Hi, my name is Jackson and I got a 38 on the test. Throughout my whole life, I have had trouble making friends. My Dad used to always yell at me after meeting new people because he said I need to look people in the eye. I have been researching Aspergers after learning about it in school because it seems to be an explanation for my unordinary behaviors. I have always loved looking at the weather, every day I check the forecasts of many different places. Also, math has always been one of my best subjects. I do have OCD. I can remember being a kid at recess, I had no friends, so I used to go back behind the large bushes and hide. The reason I have decided to comment is because I just moved, and I am feeling more lonely than ever before. I am also very depressed. I feel like I have Aspergers, I know I do, but I feel too embarrassed to tell my parents. Life just sucks being so socially awkward. Do you think I could have Aspergers, and more importantly, how should I tell my parents I need help? Thank you. 🙂
Also my parents have not told me but thought it would be better for me to think I am normal and not labelled. However, I always felt so different as from a wrong planet. I felt guilty and strange and suffered a lot, also with anxiety. On the other hand, I didn’t feel as being wrong officially and created my identity as someone special. Now at the age of 36, I found my identity but had very difficult phases up to finding it. I have difficulties in relationships and always asked myself why I seemingly don’t understand other’s feelings and why they turn away or why they act like they do… My friends now suspect this diagnosis, now that it is more known to ordinary people in this country. I don’t know how I would feel when I had a diagnosis as it would be a disability but I am not disabled… I am just different and have a small problem… Don’t know what to do…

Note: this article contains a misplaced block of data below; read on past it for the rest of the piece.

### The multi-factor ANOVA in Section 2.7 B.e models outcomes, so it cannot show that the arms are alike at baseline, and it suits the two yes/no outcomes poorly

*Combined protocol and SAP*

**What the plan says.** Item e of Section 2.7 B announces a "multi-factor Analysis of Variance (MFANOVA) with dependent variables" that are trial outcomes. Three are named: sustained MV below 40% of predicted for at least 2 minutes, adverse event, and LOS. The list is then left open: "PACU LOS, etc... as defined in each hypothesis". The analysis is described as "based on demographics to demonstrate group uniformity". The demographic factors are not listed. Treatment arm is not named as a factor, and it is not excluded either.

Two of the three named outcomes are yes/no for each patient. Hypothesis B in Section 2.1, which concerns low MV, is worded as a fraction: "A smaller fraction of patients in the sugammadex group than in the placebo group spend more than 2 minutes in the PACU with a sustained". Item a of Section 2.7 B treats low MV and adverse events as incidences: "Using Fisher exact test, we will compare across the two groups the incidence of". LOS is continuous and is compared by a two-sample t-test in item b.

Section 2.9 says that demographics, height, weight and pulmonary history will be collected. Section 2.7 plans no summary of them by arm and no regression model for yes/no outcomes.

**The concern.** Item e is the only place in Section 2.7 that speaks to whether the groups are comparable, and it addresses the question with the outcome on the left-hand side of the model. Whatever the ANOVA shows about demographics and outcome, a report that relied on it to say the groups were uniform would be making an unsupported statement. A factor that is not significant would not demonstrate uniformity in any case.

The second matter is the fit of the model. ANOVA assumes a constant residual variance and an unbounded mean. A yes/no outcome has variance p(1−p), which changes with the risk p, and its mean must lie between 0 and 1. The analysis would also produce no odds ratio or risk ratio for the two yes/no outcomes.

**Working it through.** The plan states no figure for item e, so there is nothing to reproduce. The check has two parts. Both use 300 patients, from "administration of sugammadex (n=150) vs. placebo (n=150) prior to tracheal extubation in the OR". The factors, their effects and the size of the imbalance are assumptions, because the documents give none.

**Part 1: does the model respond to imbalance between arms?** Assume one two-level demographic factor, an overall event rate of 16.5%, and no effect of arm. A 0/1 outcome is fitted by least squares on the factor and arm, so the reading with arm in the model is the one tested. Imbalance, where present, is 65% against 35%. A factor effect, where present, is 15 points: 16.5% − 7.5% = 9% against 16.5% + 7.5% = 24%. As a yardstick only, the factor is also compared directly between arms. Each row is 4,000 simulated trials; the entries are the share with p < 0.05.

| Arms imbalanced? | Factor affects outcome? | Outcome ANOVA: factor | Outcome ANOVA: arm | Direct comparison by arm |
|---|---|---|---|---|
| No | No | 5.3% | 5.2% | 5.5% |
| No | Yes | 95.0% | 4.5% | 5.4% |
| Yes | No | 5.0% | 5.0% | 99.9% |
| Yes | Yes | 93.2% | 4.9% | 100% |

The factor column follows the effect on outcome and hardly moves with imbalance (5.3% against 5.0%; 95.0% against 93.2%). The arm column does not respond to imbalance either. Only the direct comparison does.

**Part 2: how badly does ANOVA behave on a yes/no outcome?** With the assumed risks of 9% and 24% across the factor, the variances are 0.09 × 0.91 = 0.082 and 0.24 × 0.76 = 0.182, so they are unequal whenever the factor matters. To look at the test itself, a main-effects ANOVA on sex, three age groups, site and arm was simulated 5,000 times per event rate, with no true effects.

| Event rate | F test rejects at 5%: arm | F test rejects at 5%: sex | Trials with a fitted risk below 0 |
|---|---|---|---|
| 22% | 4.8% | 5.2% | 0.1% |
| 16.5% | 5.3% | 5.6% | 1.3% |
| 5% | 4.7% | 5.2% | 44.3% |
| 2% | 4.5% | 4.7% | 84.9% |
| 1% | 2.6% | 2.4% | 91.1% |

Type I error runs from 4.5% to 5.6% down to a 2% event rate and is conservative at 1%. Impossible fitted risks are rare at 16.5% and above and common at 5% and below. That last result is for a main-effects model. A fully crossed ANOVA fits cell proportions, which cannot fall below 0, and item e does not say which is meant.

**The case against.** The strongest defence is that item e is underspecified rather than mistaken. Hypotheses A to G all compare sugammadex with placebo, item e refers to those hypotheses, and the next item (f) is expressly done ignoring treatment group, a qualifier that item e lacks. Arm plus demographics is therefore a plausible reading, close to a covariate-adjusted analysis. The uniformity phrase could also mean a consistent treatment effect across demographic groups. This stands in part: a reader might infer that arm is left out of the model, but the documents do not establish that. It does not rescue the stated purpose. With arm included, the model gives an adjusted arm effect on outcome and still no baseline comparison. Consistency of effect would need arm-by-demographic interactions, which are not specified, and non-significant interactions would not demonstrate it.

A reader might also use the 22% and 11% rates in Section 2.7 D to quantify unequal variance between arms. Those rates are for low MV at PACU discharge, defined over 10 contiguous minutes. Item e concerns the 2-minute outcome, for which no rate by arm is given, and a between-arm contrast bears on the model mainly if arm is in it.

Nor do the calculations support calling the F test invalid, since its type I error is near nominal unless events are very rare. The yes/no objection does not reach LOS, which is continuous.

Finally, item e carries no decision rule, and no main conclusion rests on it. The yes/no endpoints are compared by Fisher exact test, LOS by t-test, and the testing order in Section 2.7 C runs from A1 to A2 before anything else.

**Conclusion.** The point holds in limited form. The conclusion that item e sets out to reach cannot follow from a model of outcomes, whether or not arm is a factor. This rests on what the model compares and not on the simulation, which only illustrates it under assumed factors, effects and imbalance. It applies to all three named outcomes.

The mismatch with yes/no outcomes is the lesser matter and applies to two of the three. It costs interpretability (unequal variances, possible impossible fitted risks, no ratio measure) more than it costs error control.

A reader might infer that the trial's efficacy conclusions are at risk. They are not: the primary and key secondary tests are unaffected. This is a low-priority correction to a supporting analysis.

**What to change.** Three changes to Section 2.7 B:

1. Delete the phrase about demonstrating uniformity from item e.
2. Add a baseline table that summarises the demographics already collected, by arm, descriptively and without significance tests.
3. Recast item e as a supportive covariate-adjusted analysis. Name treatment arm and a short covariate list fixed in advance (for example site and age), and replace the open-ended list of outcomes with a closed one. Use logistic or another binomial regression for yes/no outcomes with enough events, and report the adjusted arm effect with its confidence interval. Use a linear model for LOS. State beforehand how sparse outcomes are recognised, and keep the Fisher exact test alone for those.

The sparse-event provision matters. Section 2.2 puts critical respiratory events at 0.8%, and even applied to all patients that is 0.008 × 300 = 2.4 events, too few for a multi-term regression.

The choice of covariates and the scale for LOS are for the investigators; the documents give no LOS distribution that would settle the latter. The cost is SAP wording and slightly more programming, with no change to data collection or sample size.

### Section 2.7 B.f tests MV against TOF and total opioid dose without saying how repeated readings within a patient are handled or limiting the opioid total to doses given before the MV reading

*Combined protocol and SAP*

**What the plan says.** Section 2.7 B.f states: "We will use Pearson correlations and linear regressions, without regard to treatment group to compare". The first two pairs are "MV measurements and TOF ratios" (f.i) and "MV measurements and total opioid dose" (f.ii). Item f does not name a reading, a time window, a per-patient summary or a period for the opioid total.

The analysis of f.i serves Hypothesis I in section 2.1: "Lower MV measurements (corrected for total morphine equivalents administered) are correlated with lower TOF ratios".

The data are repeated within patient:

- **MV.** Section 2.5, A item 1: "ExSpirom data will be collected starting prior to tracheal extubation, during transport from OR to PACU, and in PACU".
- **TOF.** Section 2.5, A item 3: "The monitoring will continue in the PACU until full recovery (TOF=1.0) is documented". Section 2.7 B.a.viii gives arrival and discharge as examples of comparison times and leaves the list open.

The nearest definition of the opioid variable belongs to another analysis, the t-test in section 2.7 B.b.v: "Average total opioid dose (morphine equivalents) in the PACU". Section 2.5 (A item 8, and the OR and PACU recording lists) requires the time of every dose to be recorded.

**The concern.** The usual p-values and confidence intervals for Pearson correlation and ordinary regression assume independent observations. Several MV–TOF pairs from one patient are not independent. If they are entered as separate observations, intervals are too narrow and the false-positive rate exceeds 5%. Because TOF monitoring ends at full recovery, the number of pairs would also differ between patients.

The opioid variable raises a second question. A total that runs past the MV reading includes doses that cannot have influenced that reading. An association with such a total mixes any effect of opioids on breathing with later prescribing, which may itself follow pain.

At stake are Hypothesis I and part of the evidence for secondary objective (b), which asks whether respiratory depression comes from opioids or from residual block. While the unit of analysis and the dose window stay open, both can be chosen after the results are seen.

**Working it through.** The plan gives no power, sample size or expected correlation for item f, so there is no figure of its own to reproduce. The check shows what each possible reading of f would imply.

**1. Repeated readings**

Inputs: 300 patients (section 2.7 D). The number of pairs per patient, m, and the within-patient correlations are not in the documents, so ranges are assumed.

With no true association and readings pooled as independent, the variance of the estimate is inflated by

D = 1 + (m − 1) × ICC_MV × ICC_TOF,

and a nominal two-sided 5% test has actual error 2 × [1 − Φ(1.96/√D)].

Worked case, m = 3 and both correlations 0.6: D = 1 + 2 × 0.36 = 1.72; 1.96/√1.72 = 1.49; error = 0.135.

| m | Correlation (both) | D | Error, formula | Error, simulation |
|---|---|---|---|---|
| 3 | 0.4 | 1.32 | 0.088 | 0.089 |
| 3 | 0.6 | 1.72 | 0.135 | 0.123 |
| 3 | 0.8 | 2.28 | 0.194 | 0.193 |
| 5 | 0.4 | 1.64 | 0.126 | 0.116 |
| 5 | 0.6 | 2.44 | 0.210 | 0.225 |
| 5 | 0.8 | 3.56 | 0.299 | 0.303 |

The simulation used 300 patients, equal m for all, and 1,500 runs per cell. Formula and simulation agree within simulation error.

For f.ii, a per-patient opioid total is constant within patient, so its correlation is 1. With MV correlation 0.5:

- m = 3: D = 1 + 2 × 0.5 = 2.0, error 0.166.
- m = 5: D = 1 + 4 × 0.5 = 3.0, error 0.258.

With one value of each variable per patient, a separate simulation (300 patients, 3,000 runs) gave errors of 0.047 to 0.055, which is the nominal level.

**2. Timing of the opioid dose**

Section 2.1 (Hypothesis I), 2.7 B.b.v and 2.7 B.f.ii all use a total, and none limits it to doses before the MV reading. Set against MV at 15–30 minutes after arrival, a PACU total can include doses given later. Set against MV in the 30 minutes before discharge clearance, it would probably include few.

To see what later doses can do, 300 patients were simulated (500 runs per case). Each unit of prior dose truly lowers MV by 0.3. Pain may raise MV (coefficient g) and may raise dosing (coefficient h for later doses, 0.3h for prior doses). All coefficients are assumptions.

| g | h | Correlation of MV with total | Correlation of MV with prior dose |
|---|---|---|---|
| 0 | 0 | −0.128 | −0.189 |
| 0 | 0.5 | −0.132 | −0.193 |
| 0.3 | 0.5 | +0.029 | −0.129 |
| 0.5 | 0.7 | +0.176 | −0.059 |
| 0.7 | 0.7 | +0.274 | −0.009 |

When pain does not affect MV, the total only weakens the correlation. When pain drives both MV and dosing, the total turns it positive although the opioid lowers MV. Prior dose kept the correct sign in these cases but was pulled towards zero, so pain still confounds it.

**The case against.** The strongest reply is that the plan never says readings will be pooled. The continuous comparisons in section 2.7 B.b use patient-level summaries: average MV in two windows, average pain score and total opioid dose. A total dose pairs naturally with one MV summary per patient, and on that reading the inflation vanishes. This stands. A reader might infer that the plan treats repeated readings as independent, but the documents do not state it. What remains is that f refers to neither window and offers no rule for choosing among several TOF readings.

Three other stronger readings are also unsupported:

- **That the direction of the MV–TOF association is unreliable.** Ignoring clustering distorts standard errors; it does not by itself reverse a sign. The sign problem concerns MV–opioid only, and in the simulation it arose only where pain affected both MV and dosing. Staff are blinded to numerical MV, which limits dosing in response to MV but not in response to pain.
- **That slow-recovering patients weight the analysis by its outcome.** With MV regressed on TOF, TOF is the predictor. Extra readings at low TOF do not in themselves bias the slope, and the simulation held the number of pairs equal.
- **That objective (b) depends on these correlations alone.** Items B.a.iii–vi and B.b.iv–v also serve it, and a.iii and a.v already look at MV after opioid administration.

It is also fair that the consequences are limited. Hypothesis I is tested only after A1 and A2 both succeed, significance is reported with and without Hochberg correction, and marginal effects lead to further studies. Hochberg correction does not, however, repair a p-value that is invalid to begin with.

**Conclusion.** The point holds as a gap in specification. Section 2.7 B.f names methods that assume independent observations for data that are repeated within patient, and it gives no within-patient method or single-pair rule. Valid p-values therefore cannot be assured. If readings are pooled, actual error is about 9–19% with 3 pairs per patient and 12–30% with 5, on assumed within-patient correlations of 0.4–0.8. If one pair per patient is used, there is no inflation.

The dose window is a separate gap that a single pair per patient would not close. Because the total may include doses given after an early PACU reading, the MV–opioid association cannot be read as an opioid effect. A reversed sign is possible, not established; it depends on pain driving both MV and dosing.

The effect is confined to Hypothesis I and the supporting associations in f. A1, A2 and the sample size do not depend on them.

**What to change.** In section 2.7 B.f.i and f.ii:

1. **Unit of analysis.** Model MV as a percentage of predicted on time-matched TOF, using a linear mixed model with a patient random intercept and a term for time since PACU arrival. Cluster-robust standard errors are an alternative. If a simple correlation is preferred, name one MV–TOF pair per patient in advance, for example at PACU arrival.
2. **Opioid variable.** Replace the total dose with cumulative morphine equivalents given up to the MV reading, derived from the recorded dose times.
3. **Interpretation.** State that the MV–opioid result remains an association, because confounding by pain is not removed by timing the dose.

I’m 16, and I have a lot of social issues that are further complicated by high school being a horrible place. I’ve never related well to other people my age, and I have a tendency to talk to adults more often than my fellow classmates. My parents always thought I was just mature for my age and “gifted” (I’ve been at the top of my class since grade school.), but I always felt out of place. After a series of mental breakdowns, I found out about ASD and decided to take this test. I got a score of 46. What should I do now?
I am, and always have been, very clumsy and have terrible spatial awareness.
I have trouble sleeping – I cannot sleep unless it is silent and pitch black and even then I have trouble switching my brain off.
I do not speak in a monotone, however I have a posh voice for no apparent reason; I live near Liverpool, so nobody I know sounds like me. In addition, I cannot put on accents.
I dislike social situations with people my age and always feel awkward with social chitchat, struggling to maintain conversation
I speak very loudly – I have always attributed this to the fact that my brother used to be almost deaf, but it could be something more
I am very particular about a number of things including the light intensity in my bedroom whilst I am working and sleeping. Bizarrely, I cannot brush my teeth whilst others are in the room.
I am a terrible dancer to the extent that I refuse to do it in front of others.
I often act innapropriately and when i try to take part in friendly teasing I am accused of being offensive
I do not rock up and down, but I do tap my feet on the floor and bounce my legs involuntarily; apparently I am very distracting to sit behind in class or exams.
I have little interest in the things that preoccupy my friends